excuses to be without merit and weighs this factor against Movant.
The most important factor for the Court to consider is whether the proposed
claim has merit. The standard is met if the claim is not patently groundless,
frivolous or legally defective, and upon consideration of the entire record,
there is cause to believe that a valid cause of action does exist. (Matter
of Santana v New York State Thruway Authority, 92 Misc 2d, 1) The documents
submitted in support of Movant's application do not set forth sufficient facts
to determine that a valid cause of action exists. Allegations based solely on
vague, conclusory and
over-general statements are not sufficient to demonstrate merit. (Klinger v
State of New York, 213 AD2d 378; Calco v State of New York, 165 AD2d
117, appeal denied 78 NY2d 852).
Furthermore, a finding of merit usually requires an affidavit from an expert
(i.e., a physician) in a medical malpractice claim. (Favicchio v
State of New York, 144 Misc 2d 212) A physician's affidavit is not
necessary where the appearance of medical malpractice can be determined based
upon other submissions (DePaolo v State of New York, 99 AD2d 762 [moving
papers included medical records and product literature which indicated
medication contraindicated]). Here, the Movant has provided only his own
affidavit without any medical documentation or expert opinion. Movant's
detailed recitation of his medical history, set forth in the verified proposed
claim, does not satisfy the exception carved out in DePaolo,
supra, but rather serves to highlight the need for the expert affidavit
(see, Duffen v State of New York, 245 AD2d 653). The failure to
provide one is a fatal flaw in Movant's ability to establish his claim as
meritorious (see, Jolley v State of New York, 106 Misc 2d 550, 551-552;
Dunwoody v State of New York, [Ct Cl, Corbett, J.] Claim No. 99581,
UID#2000-005-518). This factor does not weigh in favor of movant.
Neither party addressed the factors of notice, opportunity to investigate and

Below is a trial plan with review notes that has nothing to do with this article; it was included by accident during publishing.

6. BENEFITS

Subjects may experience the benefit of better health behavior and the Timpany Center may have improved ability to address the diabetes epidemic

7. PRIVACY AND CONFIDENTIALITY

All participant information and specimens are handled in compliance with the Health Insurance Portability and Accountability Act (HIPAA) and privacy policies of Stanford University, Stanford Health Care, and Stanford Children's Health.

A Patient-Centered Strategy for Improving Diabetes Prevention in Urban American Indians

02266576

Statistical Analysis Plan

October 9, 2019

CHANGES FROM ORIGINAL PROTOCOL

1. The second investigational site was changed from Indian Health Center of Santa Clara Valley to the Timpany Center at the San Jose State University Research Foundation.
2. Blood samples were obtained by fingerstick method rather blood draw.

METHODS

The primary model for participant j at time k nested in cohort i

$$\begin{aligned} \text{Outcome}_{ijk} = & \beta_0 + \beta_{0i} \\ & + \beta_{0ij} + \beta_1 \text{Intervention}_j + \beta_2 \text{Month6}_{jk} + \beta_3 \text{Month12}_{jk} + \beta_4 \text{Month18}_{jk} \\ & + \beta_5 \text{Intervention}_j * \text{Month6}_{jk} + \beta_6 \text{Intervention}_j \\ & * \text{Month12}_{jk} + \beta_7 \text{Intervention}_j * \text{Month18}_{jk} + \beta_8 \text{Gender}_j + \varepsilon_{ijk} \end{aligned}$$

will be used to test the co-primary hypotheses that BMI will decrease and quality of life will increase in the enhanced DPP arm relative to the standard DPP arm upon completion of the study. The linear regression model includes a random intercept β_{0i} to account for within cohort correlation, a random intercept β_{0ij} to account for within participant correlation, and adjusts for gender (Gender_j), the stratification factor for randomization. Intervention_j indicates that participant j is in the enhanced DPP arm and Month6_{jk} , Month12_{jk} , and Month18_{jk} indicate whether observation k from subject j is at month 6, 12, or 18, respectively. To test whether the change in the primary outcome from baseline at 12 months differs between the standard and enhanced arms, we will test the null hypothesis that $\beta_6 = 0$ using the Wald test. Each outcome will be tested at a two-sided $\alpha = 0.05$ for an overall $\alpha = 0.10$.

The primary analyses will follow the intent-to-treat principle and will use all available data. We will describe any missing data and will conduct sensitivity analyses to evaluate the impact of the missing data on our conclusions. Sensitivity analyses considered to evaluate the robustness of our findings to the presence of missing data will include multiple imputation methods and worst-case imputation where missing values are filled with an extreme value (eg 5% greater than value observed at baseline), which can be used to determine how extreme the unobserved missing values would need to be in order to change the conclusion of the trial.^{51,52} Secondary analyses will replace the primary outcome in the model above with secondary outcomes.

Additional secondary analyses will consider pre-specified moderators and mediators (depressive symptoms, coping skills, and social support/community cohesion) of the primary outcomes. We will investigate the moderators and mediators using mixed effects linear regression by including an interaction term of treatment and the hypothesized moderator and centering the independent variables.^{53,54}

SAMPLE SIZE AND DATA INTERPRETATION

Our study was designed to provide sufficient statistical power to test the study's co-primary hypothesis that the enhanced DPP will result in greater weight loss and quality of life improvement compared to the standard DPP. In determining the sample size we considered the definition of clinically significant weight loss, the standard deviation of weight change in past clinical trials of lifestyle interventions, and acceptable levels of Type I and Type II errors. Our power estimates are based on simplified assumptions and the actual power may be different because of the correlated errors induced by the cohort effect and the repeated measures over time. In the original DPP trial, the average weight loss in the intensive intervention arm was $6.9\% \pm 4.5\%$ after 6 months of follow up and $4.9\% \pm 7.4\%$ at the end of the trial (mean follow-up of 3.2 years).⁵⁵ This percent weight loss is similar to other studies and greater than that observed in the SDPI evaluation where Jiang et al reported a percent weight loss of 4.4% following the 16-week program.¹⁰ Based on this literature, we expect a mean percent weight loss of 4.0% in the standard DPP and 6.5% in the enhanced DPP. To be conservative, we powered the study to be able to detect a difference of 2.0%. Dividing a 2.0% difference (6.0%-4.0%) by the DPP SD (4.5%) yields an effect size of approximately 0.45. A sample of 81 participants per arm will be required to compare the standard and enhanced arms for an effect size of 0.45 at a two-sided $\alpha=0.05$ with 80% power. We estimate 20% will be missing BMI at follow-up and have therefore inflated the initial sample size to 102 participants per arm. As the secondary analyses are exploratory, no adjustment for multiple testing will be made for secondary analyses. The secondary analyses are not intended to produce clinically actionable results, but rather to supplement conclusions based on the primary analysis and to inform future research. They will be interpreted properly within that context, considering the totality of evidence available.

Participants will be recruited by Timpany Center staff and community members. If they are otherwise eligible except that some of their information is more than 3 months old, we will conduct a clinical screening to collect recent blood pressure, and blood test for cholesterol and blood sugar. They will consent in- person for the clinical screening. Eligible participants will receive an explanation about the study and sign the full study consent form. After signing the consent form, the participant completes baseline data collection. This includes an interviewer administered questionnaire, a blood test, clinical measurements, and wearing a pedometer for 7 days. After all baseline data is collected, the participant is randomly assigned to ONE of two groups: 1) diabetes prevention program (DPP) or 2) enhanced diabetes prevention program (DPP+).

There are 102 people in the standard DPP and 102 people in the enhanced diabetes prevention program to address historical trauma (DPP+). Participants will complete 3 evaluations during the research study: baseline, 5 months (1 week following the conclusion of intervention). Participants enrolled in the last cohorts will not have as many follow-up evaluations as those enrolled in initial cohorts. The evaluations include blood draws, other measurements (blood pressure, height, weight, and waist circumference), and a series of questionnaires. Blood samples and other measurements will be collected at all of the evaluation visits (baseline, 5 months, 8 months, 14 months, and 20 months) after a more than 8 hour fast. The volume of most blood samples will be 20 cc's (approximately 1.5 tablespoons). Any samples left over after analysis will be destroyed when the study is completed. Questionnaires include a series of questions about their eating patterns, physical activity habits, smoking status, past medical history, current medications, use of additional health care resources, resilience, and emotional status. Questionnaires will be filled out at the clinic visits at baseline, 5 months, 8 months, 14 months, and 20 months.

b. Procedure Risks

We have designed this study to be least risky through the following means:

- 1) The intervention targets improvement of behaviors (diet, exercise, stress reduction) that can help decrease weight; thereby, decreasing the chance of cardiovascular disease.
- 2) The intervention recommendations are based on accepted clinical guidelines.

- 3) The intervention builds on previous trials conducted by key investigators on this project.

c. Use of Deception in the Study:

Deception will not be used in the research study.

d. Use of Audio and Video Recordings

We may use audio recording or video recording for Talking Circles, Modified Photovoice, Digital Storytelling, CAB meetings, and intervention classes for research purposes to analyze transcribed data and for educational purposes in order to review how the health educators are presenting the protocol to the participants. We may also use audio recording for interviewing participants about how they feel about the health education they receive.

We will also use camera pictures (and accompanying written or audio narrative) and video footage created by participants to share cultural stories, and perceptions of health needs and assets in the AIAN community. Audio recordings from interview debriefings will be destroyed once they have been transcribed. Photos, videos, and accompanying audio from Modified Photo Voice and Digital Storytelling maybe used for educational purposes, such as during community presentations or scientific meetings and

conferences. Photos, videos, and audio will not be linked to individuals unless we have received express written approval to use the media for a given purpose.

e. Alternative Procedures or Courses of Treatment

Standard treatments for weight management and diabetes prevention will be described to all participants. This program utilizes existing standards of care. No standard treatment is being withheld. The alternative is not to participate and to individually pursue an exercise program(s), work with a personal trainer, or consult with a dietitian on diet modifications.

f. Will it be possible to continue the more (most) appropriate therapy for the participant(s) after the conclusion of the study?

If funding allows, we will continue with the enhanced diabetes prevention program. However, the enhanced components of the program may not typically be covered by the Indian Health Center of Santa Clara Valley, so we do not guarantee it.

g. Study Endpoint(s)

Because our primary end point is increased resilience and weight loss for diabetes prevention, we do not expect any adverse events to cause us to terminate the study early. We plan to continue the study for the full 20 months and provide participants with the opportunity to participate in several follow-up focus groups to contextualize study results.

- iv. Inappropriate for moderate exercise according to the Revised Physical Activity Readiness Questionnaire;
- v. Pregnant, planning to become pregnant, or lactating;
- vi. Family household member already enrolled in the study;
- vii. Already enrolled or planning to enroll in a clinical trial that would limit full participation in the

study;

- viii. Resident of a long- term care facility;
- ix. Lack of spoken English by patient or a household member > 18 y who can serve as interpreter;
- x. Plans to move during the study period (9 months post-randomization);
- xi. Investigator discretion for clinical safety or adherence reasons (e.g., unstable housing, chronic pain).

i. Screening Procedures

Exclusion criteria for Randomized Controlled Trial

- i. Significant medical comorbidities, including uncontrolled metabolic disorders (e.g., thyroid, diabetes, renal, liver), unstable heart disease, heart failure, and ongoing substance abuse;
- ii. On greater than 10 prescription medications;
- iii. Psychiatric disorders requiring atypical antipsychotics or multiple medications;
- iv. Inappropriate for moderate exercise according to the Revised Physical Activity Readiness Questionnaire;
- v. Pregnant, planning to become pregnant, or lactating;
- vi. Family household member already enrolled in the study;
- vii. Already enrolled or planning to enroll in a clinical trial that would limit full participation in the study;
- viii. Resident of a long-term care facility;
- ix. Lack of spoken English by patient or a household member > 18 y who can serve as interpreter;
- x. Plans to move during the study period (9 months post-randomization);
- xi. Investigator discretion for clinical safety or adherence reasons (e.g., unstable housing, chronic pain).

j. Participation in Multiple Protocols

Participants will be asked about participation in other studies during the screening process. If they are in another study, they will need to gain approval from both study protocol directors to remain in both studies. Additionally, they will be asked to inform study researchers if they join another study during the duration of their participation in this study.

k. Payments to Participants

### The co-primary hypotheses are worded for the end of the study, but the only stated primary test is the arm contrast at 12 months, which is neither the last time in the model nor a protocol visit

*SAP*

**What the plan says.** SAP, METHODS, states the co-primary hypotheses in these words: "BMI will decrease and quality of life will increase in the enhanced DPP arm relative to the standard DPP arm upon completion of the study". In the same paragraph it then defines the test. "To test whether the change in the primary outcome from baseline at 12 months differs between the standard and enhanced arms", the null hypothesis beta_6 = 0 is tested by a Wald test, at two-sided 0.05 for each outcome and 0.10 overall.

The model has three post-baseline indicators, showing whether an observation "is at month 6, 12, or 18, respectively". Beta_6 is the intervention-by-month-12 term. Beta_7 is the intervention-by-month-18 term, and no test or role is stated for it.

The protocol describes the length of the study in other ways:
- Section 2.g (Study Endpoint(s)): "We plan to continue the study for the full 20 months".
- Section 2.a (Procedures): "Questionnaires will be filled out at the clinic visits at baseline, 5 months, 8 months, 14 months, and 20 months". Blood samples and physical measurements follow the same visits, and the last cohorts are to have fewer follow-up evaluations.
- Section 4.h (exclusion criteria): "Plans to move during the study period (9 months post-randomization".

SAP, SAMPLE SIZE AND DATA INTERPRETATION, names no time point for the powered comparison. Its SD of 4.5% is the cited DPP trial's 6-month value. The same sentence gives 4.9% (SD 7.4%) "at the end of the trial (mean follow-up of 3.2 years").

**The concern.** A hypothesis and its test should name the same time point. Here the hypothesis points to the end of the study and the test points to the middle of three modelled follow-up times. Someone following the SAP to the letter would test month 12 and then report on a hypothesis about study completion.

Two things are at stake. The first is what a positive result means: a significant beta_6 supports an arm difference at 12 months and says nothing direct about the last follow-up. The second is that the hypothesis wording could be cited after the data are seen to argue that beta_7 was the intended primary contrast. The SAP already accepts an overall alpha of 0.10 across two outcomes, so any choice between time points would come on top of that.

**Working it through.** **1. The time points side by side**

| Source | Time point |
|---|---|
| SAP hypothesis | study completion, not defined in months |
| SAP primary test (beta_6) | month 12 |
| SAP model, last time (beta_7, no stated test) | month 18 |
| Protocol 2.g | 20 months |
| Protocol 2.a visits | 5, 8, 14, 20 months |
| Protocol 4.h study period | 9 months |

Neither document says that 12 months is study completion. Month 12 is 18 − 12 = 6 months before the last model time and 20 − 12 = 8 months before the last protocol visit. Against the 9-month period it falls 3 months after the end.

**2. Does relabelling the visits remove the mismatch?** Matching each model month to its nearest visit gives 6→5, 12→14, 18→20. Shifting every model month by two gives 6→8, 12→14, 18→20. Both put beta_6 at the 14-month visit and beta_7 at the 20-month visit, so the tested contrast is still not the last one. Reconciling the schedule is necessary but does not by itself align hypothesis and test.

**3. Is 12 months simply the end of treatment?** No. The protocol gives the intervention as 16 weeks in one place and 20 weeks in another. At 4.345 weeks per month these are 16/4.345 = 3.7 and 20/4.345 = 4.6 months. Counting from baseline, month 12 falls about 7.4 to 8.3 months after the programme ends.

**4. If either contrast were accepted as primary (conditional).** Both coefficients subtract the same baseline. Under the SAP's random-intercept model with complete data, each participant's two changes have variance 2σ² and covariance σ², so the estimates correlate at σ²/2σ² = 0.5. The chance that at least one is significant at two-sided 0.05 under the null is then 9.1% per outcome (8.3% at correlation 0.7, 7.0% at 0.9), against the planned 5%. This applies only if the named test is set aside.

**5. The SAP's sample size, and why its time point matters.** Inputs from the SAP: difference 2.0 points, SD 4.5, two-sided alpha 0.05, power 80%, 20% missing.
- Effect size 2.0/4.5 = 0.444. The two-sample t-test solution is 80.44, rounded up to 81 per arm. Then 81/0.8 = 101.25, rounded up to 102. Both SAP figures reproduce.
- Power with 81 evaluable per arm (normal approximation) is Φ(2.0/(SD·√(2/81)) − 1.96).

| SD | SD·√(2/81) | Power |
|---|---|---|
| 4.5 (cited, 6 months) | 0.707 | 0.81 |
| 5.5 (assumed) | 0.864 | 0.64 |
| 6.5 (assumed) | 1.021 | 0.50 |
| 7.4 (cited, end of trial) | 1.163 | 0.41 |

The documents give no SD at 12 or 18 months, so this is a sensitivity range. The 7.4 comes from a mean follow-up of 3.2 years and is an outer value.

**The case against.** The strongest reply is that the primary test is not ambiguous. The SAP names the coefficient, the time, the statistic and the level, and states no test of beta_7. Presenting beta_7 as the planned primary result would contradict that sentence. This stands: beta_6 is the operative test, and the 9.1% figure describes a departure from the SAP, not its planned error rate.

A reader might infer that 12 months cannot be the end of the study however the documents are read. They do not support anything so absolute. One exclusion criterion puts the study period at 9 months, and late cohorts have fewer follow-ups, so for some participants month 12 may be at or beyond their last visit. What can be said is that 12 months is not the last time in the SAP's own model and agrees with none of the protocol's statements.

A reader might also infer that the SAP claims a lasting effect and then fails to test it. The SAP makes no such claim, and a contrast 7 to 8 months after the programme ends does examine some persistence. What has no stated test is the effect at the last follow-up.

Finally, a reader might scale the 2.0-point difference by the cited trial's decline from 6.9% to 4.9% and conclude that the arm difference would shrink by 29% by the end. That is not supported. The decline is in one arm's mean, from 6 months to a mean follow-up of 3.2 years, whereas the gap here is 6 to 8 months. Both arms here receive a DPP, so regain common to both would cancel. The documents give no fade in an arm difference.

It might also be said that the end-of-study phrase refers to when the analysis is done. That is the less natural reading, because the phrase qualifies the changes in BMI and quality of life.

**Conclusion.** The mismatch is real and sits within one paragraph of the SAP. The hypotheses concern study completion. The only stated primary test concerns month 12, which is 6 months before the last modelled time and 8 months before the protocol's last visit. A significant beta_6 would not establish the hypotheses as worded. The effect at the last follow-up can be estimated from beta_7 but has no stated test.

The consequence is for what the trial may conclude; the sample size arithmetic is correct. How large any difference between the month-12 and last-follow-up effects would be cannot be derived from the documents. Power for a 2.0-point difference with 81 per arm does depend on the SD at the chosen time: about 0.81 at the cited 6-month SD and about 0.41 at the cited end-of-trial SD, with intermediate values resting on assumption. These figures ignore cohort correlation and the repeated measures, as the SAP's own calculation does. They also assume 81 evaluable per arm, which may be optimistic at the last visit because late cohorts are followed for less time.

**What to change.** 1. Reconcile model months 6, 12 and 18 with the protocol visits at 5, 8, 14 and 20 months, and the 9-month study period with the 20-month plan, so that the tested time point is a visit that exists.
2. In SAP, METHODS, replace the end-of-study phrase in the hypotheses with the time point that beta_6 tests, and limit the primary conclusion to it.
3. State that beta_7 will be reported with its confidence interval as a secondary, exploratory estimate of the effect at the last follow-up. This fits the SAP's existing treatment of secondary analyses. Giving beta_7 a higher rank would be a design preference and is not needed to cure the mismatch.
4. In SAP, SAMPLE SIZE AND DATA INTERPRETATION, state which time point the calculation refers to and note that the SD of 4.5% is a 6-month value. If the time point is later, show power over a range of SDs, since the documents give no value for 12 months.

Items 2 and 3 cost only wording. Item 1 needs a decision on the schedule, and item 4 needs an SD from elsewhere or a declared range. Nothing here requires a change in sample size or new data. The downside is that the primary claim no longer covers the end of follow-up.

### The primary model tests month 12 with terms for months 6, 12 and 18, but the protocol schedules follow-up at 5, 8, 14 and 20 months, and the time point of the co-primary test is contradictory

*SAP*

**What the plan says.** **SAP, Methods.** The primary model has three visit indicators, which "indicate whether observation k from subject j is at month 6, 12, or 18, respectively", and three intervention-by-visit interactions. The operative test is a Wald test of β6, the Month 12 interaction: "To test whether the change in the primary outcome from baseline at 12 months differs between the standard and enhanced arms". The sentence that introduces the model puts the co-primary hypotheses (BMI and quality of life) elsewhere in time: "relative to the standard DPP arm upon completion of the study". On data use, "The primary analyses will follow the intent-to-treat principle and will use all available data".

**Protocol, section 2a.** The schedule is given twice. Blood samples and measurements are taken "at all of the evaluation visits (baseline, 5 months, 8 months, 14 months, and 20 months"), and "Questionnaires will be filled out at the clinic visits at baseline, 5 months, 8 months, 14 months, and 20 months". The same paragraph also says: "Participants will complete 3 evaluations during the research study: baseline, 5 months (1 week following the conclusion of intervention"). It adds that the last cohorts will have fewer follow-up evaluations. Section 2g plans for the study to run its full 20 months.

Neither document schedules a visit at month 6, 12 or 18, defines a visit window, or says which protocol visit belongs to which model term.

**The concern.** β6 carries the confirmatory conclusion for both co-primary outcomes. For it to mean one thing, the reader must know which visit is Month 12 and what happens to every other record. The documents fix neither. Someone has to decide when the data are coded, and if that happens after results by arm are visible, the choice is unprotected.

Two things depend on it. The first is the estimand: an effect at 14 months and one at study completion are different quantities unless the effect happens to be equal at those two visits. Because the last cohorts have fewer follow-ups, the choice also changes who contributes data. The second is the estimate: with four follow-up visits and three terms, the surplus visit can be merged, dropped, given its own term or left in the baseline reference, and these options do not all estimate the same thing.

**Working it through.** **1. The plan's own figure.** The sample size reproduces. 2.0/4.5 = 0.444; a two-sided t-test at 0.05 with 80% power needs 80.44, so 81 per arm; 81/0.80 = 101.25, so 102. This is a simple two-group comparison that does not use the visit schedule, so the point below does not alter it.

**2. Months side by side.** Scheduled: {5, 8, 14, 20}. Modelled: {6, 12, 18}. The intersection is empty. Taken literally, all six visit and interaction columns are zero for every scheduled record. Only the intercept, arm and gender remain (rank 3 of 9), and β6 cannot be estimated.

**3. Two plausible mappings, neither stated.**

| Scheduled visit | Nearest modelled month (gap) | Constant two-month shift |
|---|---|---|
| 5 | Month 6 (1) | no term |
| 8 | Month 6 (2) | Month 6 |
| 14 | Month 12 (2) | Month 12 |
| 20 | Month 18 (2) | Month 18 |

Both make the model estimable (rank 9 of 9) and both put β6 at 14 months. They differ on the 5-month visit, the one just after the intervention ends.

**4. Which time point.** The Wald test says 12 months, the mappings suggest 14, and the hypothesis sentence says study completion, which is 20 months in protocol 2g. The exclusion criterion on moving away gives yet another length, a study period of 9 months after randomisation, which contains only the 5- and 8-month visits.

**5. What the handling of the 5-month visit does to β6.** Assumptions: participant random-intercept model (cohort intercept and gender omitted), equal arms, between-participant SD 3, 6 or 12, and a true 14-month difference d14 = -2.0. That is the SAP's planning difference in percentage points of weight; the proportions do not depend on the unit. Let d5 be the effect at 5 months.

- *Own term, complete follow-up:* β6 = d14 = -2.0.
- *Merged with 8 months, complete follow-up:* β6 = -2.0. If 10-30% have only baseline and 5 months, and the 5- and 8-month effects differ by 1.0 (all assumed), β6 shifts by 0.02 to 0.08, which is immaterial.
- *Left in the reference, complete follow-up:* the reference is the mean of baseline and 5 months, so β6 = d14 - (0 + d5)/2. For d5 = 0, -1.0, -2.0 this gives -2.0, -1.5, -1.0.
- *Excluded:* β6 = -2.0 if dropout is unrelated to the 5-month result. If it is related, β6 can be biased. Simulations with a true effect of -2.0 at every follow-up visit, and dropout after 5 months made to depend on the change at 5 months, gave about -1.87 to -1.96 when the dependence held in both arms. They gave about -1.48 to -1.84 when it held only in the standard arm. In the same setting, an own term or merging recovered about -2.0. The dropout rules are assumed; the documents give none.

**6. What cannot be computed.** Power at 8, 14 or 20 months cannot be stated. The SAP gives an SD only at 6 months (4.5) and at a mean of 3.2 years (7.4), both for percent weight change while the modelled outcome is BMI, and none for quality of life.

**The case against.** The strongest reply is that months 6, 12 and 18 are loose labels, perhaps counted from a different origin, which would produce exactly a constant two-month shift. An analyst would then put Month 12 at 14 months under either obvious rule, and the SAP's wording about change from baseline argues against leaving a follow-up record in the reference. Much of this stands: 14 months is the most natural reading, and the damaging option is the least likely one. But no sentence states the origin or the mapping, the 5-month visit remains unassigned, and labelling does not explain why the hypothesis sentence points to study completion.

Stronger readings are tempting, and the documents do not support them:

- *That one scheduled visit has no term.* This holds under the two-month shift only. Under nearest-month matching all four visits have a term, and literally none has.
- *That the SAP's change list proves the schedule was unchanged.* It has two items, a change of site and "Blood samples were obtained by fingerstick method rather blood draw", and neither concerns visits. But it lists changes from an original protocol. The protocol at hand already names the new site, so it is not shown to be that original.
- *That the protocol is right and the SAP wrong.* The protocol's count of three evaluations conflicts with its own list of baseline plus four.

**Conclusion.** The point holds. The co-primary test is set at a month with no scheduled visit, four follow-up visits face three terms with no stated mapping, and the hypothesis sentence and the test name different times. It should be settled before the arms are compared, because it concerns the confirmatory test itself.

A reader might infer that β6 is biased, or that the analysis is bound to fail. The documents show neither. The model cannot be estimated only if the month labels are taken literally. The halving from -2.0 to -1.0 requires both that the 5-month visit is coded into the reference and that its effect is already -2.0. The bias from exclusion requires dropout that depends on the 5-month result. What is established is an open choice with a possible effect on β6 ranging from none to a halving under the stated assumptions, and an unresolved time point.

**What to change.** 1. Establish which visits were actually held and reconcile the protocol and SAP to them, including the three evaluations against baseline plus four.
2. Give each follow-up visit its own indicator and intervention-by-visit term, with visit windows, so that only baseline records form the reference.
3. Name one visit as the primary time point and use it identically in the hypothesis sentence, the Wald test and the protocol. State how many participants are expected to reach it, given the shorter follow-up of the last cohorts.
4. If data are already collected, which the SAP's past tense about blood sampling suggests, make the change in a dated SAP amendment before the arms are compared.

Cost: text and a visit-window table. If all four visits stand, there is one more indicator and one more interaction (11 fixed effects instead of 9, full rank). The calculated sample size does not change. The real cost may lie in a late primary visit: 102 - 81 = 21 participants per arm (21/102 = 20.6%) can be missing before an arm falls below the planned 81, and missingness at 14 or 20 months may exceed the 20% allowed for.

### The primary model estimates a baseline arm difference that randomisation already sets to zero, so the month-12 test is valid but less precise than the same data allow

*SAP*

prejudice which can be viewed together. On this record, the Court cannot
conclude that Defendant had notice of the essential facts or that Defendant had
a meaningful opportunity to investigate the allegations (McLaughlin v County
of Albany, 258 AD2d 778, 779). However, where the information germane to
the very claim itself is likely contained within Defendant's records, Defendant
is not substantially prejudiced (McLaughlin v County of Albany, 258 AD2d
778, 779); Parody v State of New York, [Ct Cl, Fitzpatrick, J.], Motion
No. M-63078, UID #2001-018-097). The Court finds these factors weigh in favor
of the instant application.
The final factor is whether the movant has any other available remedy. Movant
did not address this factor but has indicated that AMCH may be responsible for
his injuries (Calderon Affidavit ¶8) and named AMCH as a defendant
in the proposed claim(see, footnote 1, supra). As such, Movant
has available another remedy and this fact weighs against the application.
Having considered the relevant statutory factors, the Court finds the balance of
factors weigh against granting Movant's application. It is therefore,
ORDERED, that Claimant's application for permission to file a late claim against
the State of New York is denied.